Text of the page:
American F-16 SHOOTS DOWN armed Turkish combat drone that flew within half a mile of U.S. troops in Syria
By Arsenio Toledo // Oct 06, 2023

An American F-16 fighter jet shot down a Turkish combat drone over Syria on Thursday, Oct. 5, after the drone flew close to American forces stationed in northeast Syria.

The Turkish drone was spotted by U.S. troops stationed in northern Syria at around 7:30 a.m. local time. Department of Defense spokesperson Brig. Gen. Patrick Ryder said U.S. forces observed multiple Turkish drones conducting airstrikes in cities in northern Syria, including in the Syrian opposition-controlled city of Heseke, which is around one kilometer (0.62 miles) away from a U.S. base, prompting U.S. troops to be ordered into bunkers for their safety.

One drone in particular ignored repeated warnings to stay away, so U.S. troops were forced to scramble F-16s to intercept it. At around 11:30 a.m., the drone entered a zone restricted for U.S. air assets, flying as close as half a kilometer (0.31 miles) away from U.S. troops. By 11:40 a.m., the F-16s had shot down the drone. (Related: Russia making progress toward goal of MASS PRODUCING combat drones to rival Ukraine's Western-supplied drone fleet.)

Roughly 900 U.S. troops are stationed in Syria, working with Syrian Kurdish-majority opposition group the Syrian Democratic Forces as they continue to battle the remnants of the Islamic State.

The Turkish drone was a Bayraktar TB2, a medium-altitude, long-endurance drone made famous for its participation in the conflict between Russia and Ukraine. U.S. forces note that the Bayraktar was armed with air-to-ground missiles.

Turkey launching drone strikes against U.S. allies in Syria

The reports of Turkish drones flying over northeast Syria confirm that Turkey was striking targets held by the Syrian Kurdish opposition in the region, who the Turkish Defense Ministry claims are linked to the Kurdish militant group the PKK.

Turkey has long complained to the U.S. that the Syrian Kurds are militants who pose a threat to Ankara's national security. The U.S., for its part, insists that the Syrian Kurds are longtime partners who are focused on combating the remnants of the Islamic State. The U.S. further notes that these forces are not pursuing an anti-Turkish agenda. The downing of a drone belonging to a U.S. ally is certain to escalate already-strained tensions.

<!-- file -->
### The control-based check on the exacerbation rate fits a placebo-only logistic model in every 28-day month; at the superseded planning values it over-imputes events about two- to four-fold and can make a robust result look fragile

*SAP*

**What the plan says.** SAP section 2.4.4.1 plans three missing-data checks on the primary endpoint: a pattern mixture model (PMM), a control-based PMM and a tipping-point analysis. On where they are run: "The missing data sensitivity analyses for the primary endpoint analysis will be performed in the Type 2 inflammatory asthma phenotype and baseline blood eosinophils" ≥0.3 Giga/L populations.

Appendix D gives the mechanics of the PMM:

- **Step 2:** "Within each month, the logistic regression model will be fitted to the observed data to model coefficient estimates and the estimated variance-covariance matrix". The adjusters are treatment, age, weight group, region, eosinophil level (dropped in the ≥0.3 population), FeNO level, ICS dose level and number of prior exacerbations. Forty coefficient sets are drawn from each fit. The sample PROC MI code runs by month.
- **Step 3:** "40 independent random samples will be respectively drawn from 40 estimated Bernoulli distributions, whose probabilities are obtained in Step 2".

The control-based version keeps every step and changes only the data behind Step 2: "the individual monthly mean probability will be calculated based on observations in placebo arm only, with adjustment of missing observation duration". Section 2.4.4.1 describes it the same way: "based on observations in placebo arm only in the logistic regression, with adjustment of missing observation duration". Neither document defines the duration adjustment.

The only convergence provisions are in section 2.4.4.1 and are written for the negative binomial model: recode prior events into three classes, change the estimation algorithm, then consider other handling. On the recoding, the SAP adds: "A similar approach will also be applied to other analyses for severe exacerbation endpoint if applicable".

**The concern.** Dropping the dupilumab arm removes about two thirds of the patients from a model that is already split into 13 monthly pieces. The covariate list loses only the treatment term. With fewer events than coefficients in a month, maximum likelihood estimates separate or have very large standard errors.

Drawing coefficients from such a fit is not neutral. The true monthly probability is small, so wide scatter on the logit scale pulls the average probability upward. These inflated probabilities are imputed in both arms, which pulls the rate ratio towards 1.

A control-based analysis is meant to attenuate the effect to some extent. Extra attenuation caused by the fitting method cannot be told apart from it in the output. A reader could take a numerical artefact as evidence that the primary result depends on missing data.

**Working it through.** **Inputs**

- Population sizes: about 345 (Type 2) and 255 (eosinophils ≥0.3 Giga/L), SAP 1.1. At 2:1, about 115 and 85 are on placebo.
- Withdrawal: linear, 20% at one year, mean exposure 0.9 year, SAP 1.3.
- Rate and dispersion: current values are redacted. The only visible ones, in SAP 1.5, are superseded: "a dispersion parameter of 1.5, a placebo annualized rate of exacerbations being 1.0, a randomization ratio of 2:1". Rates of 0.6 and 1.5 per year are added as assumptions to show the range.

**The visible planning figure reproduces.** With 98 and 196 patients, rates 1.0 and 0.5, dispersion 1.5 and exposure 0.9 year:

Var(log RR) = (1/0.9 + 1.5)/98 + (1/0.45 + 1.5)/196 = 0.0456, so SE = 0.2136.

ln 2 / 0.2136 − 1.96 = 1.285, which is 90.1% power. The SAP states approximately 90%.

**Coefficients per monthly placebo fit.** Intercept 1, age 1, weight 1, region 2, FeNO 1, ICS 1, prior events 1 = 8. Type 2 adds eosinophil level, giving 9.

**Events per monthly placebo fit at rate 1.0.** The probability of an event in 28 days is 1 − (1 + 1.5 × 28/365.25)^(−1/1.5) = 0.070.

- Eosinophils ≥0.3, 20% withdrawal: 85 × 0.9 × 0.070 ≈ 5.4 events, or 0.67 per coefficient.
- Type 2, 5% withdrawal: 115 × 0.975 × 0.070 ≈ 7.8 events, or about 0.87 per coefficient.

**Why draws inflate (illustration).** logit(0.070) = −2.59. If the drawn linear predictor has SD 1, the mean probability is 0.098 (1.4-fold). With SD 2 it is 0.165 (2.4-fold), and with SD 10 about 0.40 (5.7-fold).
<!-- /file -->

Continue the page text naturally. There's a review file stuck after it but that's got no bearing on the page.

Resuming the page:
Ankara claims its drone strikes over the region are in response to a bombing attack on the Turkish capital on Sunday, Oct. 1. Turkish officials claim the perpetrators of the bombing entered Turkey from Kurdish-held Syria – a claim that Turkish officials have not proven and the Syrian Kurds have refuted.

The Syrian Observatory for Human Rights, a nonprofit dedicated to documenting human rights abuses in Syria since the beginning of the country's civil war over a decade ago, claimed Turkish drone strikes on Thursday killed at least eight people and injured another five.

Turkey claims that it struck "legitimate targets" in Syria belonging to the PKK, including infrastructure and energy facilities. The Kurdish-populated regions of northern Iraq were also targeted by Turkish drone strikes, with Ankara similarly claiming without sufficient proof that the targeted infrastructure belongs to the PKK.

The Turkish Defense Ministry has also denied owning the drone the U.S. shot down, claiming instead that it operated other drones in the region that struck supposedly PKK-owned oil wells, shelters and warehouses.

Watch this video discussing the escalation of the conflict in northwestern Syria, largely because of Turkey's continued support for Al-Qaeda-affiliated militant groups and Ankara's refusal to withdraw from its military occupation of Syrian territory.

This video is from the channel The Prisoner on Brighteon.com.

More related stories:

Russian killer drones being used in Ukraine found to contain Western electrical components.

The Economist implies Ukrainian drone strikes are ramped up to psychologically terrorize "ordinary Russians."

Pentagon deploys air and naval assets in Syria and the Persian Gulf as Russia and Iran threaten US assets in the region.

Fully autonomous KILLER DRONES now closer to reality as rapid development of AI continues.

BIOWEAPONS SMOKING GUN: Ukrainian firm asks Turkish drone maker for solution to disperse aerosol contents over wide areas.

Sources include:

WSJ.com

Politico.com

i24News.tv

SyriaHR.com

Brighteon.com



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